Comment edited 42 seconds after posting
2 upvotes
Rishi Sanyal

You are correct in stating that it's difficult to compare without having similar tests from other cameras, & we're working on this. We will post the 7D2 results with this same test; for now, b/c of time, we just mentioned our results: that it is even worse than the a77 II, but both cameras are well behind Nikon's 3D tracking.

Incidentally, have you used Nikon's latest incarnations of subject tracking?

One thing we'd encourage you to keep in mind is that we're constantly testing all cameras against one another. Individual reader perspectives that one thing or another works is fine, but our perspective is based off of directly comparing cameras/systems to one another, in a variety of scenarios.

It's not lost upon us that comparative, controlled tests should be presented across cameras, & that's exactly what we're working toward. But before we have that test fully designed, we still have to publish reviews... so we present what we can, as long as reflects real-world experience.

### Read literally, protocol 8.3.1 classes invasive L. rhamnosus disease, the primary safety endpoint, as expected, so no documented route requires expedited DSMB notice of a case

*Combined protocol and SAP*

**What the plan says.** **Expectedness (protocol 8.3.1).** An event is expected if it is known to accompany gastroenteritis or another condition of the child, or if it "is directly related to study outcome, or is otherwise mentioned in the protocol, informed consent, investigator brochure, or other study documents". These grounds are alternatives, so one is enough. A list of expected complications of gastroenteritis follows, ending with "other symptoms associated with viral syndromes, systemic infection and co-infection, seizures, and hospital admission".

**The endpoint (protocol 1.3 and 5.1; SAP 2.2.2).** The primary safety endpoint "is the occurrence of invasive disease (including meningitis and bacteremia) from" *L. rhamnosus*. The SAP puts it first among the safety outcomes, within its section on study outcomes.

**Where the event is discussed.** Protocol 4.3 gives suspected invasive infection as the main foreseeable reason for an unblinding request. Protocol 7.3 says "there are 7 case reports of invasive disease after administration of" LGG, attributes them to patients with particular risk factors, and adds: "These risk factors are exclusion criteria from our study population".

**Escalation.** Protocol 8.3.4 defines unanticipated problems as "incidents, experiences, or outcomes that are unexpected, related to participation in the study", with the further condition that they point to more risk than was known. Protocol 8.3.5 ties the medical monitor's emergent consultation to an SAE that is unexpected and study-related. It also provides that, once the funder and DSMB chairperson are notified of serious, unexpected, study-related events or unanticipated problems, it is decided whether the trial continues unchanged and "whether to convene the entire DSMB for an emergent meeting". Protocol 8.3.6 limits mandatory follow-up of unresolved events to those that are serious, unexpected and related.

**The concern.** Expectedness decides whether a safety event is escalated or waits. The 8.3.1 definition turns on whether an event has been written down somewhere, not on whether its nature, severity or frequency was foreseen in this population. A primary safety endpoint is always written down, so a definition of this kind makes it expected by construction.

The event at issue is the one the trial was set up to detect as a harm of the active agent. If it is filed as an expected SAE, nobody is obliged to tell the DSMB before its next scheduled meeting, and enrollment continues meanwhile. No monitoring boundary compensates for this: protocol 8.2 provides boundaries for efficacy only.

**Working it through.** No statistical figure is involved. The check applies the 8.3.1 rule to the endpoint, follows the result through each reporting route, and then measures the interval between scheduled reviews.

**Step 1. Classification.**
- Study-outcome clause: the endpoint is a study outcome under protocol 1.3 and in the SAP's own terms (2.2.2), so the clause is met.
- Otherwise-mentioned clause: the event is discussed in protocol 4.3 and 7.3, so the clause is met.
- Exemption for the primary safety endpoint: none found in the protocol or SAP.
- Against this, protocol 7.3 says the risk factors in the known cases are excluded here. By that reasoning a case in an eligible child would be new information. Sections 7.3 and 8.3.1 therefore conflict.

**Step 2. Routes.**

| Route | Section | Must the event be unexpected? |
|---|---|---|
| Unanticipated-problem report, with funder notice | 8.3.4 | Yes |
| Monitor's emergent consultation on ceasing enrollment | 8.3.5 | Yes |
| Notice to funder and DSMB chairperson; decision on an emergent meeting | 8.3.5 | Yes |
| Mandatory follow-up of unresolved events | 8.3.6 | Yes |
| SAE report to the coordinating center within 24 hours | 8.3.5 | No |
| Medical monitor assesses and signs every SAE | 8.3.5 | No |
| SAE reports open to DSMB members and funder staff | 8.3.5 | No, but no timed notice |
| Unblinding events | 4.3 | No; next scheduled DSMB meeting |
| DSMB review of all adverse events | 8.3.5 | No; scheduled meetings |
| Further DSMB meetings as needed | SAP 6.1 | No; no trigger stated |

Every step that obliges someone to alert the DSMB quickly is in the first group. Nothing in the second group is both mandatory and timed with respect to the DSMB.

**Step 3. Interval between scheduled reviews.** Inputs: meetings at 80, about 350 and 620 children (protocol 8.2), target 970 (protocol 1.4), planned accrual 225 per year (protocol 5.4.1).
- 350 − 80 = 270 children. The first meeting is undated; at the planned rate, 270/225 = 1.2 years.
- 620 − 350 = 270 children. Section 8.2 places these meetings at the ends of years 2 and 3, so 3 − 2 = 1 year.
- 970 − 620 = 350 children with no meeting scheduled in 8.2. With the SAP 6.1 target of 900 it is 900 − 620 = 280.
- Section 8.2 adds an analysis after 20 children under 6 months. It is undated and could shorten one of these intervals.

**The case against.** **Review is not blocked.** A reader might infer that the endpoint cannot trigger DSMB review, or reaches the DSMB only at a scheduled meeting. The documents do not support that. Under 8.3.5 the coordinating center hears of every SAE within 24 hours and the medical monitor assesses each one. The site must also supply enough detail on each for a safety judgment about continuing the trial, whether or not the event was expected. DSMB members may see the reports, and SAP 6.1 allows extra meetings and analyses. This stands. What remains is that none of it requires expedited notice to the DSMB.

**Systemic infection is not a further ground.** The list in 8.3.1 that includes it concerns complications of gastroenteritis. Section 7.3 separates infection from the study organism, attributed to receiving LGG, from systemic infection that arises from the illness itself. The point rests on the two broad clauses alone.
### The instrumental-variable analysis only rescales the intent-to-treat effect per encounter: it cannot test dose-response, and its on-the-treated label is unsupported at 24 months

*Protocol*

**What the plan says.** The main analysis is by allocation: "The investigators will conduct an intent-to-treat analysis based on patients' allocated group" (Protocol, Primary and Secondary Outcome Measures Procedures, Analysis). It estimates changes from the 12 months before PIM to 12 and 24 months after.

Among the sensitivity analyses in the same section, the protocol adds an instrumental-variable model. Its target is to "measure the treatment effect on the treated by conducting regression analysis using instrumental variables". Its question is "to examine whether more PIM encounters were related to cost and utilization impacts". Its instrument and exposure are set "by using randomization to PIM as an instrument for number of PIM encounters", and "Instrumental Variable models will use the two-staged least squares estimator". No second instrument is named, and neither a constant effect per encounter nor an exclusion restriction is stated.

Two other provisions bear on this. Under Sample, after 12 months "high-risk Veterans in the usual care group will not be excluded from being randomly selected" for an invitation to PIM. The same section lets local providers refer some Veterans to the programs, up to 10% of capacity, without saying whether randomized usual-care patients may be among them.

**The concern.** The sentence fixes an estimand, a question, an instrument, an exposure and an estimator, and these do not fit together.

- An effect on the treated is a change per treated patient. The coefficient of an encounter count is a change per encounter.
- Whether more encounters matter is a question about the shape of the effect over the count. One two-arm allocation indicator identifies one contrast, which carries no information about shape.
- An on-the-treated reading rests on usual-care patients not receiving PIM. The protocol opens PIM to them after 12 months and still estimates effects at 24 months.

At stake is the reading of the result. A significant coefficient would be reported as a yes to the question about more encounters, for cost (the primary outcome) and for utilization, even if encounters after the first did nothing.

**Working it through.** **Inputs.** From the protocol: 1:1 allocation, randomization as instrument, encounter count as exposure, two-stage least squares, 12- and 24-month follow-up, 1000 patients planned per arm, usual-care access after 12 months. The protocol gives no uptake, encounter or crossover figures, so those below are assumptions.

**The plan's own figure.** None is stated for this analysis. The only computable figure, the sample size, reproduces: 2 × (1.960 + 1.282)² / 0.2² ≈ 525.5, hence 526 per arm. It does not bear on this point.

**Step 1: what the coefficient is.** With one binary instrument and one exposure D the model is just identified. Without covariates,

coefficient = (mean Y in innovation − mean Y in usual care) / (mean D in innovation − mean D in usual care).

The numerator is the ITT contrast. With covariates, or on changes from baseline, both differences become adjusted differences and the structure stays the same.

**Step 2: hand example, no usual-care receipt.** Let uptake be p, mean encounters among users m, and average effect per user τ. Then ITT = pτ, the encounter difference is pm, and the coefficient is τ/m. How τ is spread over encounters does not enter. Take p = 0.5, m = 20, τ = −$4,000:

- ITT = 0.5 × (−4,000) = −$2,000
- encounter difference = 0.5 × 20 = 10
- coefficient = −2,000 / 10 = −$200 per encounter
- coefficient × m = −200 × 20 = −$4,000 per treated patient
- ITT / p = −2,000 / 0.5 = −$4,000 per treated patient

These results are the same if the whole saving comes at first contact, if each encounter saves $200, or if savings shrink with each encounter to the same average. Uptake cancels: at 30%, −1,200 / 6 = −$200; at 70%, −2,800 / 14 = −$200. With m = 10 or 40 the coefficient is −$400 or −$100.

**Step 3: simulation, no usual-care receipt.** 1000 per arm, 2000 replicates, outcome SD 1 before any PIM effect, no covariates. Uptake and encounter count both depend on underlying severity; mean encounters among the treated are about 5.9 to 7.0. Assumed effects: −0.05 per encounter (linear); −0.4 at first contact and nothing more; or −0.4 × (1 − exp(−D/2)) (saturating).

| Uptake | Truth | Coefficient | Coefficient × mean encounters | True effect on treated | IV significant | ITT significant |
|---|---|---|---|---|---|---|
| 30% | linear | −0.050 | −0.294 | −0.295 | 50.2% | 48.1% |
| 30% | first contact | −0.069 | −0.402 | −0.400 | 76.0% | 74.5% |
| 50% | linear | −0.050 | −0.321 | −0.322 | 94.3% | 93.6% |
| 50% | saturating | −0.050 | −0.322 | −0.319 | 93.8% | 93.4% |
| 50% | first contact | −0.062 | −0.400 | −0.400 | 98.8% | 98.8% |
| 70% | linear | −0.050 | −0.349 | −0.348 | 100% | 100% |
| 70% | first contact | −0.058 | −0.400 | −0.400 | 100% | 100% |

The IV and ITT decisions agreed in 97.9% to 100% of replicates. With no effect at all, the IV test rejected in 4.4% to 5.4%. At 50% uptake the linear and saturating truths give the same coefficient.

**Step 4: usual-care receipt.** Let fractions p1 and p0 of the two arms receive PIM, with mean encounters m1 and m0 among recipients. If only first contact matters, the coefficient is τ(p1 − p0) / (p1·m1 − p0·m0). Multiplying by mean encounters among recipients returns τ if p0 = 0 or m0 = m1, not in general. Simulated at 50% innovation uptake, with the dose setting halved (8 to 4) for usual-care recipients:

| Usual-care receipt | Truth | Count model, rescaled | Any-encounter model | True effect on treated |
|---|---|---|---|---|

2 upvotes
Rishi Sanyal

Also, we read that document you refer to, and actually studied the a77 II in-depth well before Sony even published that document.

'He could've done that test better' -- fails to acknowledge we tested the camera in many, many other situations, often spending entire days/weekends at a time using only that camera. Multiple reviewers spending time with the cameras as well.

What's frankly surprising is that when one negative or flaw is pointed out, there are those who immediately jump to reviewer bias.

There's an analogue of, e.g. pixelpushing, for every brand. Say one negative thing about Canon, and the pitchforks come out from such users. Rather than stepping back & realizing that, actually, we try to present an overall unbiased assessment, and that it'd actually be biased if we refrained from ever pointing out negatives.

Those who've followed my a77 II comments in the forums over the past few months or more know just how careful I was before saying anything about its AF. Bias? No.